Thursday, July 16, 2015

Will Minnesota ever take the profit out of pollution?

Today I want to lay out some dots and see if we can draw connections among them.

Lake Superior sunrise
Lake Superior sunrise
Photo by J. Harrington

  1. Yesterday's MinnPost has an article I suggest you read: Citing MPCA weakness, group asks feds to step in on mining's water pollution

  2. Please also make time to read, or at least skim, the entire petition that's summarized in the MinnPost article

  3. In the interest (or at least my interest) in finding out more about the process of withdrawing approval for a Water Quality Delegation, I discovered the US E.P.A.'s database of withdrawal petitions which lists both the one in the MinnPost article and a 2009 petition as "pending."

  4. In my searches of the internets, I found this 2007 Public Interest Research Group's report, Troubled Waters, which, among other mining mentions, notes that "NORTHSHORE MINING CO;CLIFFS MN" was in violation of its discharge permit (MN0046981) 7 of 12 months during calendar year 2005. (That might support concerns about lax enforcement efforts.)

  5. That same report refreshed my memory on the background for why we needed recent rule changes defining "waters of the United States."(Think about how this might apply to today's Minnesota and some mining proposals.)
  6. The 2003 and 2007 policy directives put thousands of miles of streams and millions of acres of wetlands in danger of unlimited pollution and development. EPA has acknowledged that the 2003 policy alone could remove federal Clean Water Act protections from 20 million acres of wetlands, or about 20% of the wetlands in the lower 48 states.24 When the federal government decides a waterway is outside of the scope of the Clean Water Act, all protections of the law are removed, including the need for a NDPES permit to discharge pollution into that waterway. More than 40% of the NPDES permitted facilities for which EPA has location data discharge into headwater, intermittent or ephemeral streams.25 These are the categories of streams that are at risk of losing Clean Water Act protection.

    As a result of these policies, developers, mining companies and other polluters seeking exemption from the Clean Water Act are able to argue that wetlands, streams, ponds or other waters fall outside of the Clean Water Act’s jurisdiction. The Army Corps’ own reporting shows that thousands of waters across the country have already lost protection as a result of the 2003 policy.26 Waters that have lost protection include a 150- mile-long river basin in New Mexico, four thousand acres of wetlands in Florida, and a 69-mile-long canal used as a drinking water supply in California.27 [emphasis added]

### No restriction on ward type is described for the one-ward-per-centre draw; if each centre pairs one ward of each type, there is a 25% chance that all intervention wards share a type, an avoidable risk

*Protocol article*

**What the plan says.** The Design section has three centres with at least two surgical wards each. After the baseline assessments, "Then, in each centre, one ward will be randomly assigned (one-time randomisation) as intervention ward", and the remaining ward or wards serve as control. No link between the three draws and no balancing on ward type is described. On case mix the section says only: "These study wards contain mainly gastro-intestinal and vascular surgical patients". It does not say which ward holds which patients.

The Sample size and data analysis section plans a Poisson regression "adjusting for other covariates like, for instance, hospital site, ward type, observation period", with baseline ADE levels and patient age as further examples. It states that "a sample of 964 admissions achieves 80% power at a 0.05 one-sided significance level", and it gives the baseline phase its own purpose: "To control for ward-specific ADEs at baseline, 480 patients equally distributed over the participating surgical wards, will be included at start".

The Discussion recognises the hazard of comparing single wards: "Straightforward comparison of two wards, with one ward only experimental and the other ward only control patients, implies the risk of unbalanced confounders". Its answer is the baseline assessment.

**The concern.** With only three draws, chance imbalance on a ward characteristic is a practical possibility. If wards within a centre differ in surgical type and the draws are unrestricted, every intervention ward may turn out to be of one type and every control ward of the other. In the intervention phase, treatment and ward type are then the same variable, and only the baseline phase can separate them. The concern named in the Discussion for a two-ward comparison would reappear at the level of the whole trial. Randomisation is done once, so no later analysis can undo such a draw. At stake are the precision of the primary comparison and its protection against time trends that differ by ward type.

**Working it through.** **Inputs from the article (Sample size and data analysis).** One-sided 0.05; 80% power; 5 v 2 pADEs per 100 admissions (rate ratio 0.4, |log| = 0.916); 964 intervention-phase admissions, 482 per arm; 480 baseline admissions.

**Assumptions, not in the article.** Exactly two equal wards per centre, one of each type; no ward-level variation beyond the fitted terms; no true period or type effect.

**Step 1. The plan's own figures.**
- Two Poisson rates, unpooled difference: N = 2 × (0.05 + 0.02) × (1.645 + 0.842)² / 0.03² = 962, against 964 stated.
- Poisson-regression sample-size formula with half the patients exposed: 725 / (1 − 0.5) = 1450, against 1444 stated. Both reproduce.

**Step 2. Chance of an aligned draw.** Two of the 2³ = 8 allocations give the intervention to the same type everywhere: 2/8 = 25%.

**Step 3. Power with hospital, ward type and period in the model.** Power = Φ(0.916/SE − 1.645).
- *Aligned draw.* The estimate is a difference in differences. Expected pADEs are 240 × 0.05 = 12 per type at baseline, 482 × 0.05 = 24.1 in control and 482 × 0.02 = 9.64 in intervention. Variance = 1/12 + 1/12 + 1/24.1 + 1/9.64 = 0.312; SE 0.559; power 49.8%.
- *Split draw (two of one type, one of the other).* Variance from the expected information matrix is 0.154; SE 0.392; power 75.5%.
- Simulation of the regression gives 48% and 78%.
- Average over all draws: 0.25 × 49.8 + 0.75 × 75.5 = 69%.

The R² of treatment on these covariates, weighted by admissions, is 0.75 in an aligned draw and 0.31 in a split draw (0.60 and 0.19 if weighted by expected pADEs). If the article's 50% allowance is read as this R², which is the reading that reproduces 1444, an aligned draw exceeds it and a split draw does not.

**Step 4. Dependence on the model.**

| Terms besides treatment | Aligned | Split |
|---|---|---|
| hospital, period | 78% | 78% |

7. The Fond du Lac Band of Lake Superior Chippewa commissioned a study of the value of the ecoservices in the St. Louis River watershed. (Although I have reservations about trying to put a dollar value on ecoservices, it may become a necessary evil.) The $5 to $14 billion annual total (that's with a "B" every year) sure looks better to me than 360 relatively short term jobs and hundreds of years of pollution treatment or permit violations. If you don't have time to look at the whole report, here's a link to a four-page fact sheet.

St. Louis River
St. Louis River
Photo by J. Harrington

Those were at least six dots. We are the connection. This country is supposed to be a democracy. We, the people (not corporate persons nor their peons) get to decide whether we have clean water, water we can safely drink and swim in and fish in and boat on, every time we vote, or don't vote. We make those choices with everything we buy. Interference by Minnesota's legislature in the permitting process is, to me, one of the most troublesome allegations in the petition to withdraw approval from the Minnesota Pollution Control Agency. Clean, potable, fishable, swimmable water is becoming more and more scarce and, with global warming, more valuable. Many individuals and companies might say they care about clean water in a clean environment, but they put "jobs" and "economic development" and profit at a higher priority. That doesn't work for the environment or the economy and the rest of us. Those who would defile our resources because they "can't afford" to meet water quality requirements, or clean air regulations or ... , are wrong. They are essentially stealing from the rest of us. Then again, too many of us don't bother to get out and vote for those who support clean water and the economic, environmental and public health benefits it brings. Please think about this between now and November 2016. Join a conservation or water quality organization. Remember Joni Mitchell's wonderful lyrics "You don't know what you've got 'til it's gone." Act on that thought. Insist that our regulatory agencies and politicians protect us and our children and our pets and most of our livelihoods. Don't support politicians or companies that profit from pollution. Let's support a new normal and not same old same old environmental degradation that doesn't have to be.

For You O Democracy

By Walt Whitman 

Come, I will make the continent indissoluble,
I will make the most splendid race the sun ever shone upon,
I will make divine magnetic lands,
                   With the love of comrades,
                      With the life-long love of comrades.

I will plant companionship thick as trees along all the rivers of America, and along the shores of the great lakes, and all over the prairies,
I will make inseparable cities with their arms about each other’s necks,
                   By the love of comrades,
                      By the manly love of comrades.

For you these from me, O Democracy, to serve you ma femme!
For you, for you I am trilling these songs.

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